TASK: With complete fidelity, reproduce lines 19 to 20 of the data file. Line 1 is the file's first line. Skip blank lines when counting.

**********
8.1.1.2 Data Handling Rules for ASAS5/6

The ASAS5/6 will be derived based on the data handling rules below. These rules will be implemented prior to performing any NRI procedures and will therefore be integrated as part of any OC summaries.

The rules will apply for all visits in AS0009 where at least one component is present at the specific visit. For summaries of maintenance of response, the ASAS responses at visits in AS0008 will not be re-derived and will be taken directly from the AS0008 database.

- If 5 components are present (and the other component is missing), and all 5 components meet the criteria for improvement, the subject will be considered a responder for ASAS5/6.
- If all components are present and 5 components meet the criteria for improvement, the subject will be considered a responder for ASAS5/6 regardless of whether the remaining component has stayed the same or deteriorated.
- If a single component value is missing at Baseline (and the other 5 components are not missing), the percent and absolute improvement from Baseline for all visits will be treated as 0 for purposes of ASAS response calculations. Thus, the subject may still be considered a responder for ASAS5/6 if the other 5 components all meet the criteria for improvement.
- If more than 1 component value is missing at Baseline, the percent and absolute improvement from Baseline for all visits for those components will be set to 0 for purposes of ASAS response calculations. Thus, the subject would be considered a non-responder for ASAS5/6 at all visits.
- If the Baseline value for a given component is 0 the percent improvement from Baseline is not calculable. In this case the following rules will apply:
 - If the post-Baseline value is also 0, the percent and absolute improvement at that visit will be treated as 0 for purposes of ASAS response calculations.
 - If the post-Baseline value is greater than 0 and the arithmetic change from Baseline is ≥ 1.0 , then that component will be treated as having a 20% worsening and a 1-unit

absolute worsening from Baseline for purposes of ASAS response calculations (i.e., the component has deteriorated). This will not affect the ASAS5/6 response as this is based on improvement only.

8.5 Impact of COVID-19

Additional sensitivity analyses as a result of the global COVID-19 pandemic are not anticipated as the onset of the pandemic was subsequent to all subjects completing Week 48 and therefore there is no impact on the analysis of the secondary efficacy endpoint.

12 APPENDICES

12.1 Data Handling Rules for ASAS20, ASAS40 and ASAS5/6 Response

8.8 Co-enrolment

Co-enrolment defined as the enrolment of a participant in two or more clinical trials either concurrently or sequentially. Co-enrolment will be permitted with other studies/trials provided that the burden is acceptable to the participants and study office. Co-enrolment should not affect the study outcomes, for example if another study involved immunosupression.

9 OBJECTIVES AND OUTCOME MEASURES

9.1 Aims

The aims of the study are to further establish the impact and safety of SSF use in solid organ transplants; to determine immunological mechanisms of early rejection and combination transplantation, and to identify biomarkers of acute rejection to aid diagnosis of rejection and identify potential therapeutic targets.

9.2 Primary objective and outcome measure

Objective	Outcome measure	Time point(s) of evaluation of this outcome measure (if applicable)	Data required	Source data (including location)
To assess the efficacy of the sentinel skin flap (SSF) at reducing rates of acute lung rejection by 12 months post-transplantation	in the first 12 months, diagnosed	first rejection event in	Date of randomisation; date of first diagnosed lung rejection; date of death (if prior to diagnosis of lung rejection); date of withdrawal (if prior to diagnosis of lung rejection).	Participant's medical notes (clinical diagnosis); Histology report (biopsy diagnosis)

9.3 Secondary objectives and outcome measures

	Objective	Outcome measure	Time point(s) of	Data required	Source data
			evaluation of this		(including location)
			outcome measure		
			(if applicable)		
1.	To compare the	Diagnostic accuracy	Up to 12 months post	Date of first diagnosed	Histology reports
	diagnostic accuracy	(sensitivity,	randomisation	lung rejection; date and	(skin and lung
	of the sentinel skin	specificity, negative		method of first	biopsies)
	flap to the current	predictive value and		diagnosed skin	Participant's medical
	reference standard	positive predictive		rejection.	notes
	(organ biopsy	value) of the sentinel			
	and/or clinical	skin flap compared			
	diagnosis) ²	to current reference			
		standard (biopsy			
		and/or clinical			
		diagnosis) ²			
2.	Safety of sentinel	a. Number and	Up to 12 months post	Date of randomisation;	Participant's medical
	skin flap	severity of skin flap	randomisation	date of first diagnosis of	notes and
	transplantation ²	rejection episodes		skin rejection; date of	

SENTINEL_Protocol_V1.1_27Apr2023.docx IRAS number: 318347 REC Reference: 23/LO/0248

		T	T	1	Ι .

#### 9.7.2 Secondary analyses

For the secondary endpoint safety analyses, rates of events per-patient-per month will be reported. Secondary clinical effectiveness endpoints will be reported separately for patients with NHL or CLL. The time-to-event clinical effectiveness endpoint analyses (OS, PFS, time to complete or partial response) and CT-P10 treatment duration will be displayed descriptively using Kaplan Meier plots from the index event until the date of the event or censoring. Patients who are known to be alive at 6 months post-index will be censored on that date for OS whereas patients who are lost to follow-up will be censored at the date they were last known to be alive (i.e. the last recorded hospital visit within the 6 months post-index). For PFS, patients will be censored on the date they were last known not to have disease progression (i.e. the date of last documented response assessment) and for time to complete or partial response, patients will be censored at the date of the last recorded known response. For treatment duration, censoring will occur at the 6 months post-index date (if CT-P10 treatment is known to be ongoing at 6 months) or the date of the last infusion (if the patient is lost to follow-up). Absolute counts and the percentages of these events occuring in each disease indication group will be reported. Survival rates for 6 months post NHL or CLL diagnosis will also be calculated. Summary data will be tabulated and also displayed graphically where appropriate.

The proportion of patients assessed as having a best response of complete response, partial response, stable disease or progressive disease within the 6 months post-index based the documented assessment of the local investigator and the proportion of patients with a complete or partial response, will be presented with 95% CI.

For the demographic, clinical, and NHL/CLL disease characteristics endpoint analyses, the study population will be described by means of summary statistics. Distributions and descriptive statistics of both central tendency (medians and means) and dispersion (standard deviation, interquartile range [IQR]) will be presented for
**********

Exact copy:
9.1 Aims

The aims of the study are to further establish the impact and safety of SSF use in solid organ transplants; to determine immunological mechanisms of early rejection and combination transplantation, and to identify biomarkers of acute rejection to aid diagnosis of rejection and identify potential therapeutic targets.